There are two concepts in car pollution which people generally get mixed up. Some exhaust gases are simply stinky and noxious, most notably particulate carbon and carbon monoxide. Those do direct damage to the humans near them and crops which grow nearby and are clearly bad. Pollutants are clearly bad and there isn't much direct economic disincentive for any one person to make their car produce less of them.
The other troublesome kind of exhaust is greenhouse gases, mostly carbon dioxide. The amount of damage caused by these is much less clear, and there's a straightforward economic disincentive to produce them, because they correspond pretty much directly to the amount of gas your car consumes. Carbon dioxide also happens to be produced in mass quantities by respiration.
If you really want to know how clean a car is, look it up on the EPA web site. There are some surprises, for example the honda civic hybrid with a manual transmission has mediocre pollution ratings.
People keep asking me about using erasure/rateless/error correcting codes in BitTorrent. It isn't done because, quite simply, it wouldn't help.
One possible benefit erasure codes is that when sending data to a peer there are so many potential pieces that you can send any random one you have and it won't be a duplicate. The problem is that the peer may already have gotten that same piece from another peer, so that benefit is destroyed, and on top of that the overhead of communicating and remembering which peer has what is increased tremendously.
Possible benefit number two is that erasure codes increase the chances that your peers won't already have the pieces which you've downloaded. But simply downloading pieces which fewer of your peers have first handles that problem quite nicely, so a vastly more complicated solution is unwarranted.
Possible benefit number three is that if there's no seed left erasure codes increase the chances that the entire file will be recoverable. In practice, when a file becomes unrecoverable it's because there was only one seed and several downloaders started from scratch, then the seed disappeared after uploading less than the total length of the file. Erasure codes obviously would not help out in that case.
There are other possible benefits and corresponding rebuttals, but they get more complicated. The short of it all is that the possible benefits of erasure codes can be had with much more straightforward and already implemented techniques, and the implementation difficulties of such codes are quite onerous.
While I'm pissing on everyone's parade, I should probably mention another scenario in which everyone wants to use erasure codes and it's a bad idea: off-site backup. If you store everything straightforwardly on each backup site, and each site has two nines (99%) uptime (if it doesn't you shouldn't be using it for backup) then the overall reliability will be six nines (99.9999%). Engineering for more than six nines is nothing but intellectual masturbation, because unforseeable problems completely dominate failure at that point. Therefore one-of-three gets great reliability with unreliable backup sites in exchange for having to store three times the amount of data you're backing up.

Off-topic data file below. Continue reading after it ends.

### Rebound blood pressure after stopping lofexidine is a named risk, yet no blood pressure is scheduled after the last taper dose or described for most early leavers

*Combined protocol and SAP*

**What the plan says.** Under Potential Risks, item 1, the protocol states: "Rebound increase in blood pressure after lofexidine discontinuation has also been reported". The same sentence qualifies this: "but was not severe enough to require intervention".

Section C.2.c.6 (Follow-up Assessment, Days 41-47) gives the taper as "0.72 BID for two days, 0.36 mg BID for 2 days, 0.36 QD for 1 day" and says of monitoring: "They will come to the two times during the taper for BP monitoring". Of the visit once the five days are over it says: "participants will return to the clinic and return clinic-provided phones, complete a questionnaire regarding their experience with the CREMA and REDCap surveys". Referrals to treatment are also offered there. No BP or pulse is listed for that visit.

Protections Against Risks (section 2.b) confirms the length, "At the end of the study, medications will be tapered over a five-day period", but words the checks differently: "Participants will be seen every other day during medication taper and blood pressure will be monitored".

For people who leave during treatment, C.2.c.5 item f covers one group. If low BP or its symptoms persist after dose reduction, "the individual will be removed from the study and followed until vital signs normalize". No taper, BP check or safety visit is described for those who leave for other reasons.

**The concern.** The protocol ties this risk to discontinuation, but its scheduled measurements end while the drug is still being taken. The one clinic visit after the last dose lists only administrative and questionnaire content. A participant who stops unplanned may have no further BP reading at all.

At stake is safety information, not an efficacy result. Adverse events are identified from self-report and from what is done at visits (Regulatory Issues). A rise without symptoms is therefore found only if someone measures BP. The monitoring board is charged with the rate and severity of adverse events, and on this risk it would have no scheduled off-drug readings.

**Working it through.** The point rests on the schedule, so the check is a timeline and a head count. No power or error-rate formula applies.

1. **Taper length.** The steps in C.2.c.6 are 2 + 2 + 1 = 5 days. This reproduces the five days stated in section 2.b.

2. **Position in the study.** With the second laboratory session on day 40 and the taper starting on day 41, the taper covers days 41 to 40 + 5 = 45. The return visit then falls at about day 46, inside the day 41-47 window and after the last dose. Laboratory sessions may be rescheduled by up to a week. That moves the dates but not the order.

With erasure codes, you could make it so that each backup site only had to store half as much stuff, but that two of them would still need to be up to recover data. If you then have four backup sites, there's a savings of 1/3 of the storage versus the much more straightforward approach. This is a pretty small reduction given that the price of mass storage is very small and plummeting rapidly. It also comes at great expense: you have to deal with four backup sites instead of three, and the software is much more complicated. In systems like this, the recovery software not working is a significant part of the chances of the system as a whole failing. Also, any economic benefit of savings on disk space must be weighed against the costs of the software system which runs it. Given the ludicrous prices of backup systems these days, a much simpler albeit slightly less efficient one would probably be a great value.
ECC of course has some great uses, for example data transmission of noisy mediums and storing data on media which can get physically corrupted, and recent developments in it are very exciting, but it's very important to only use sophisticated tools when clearly warranted.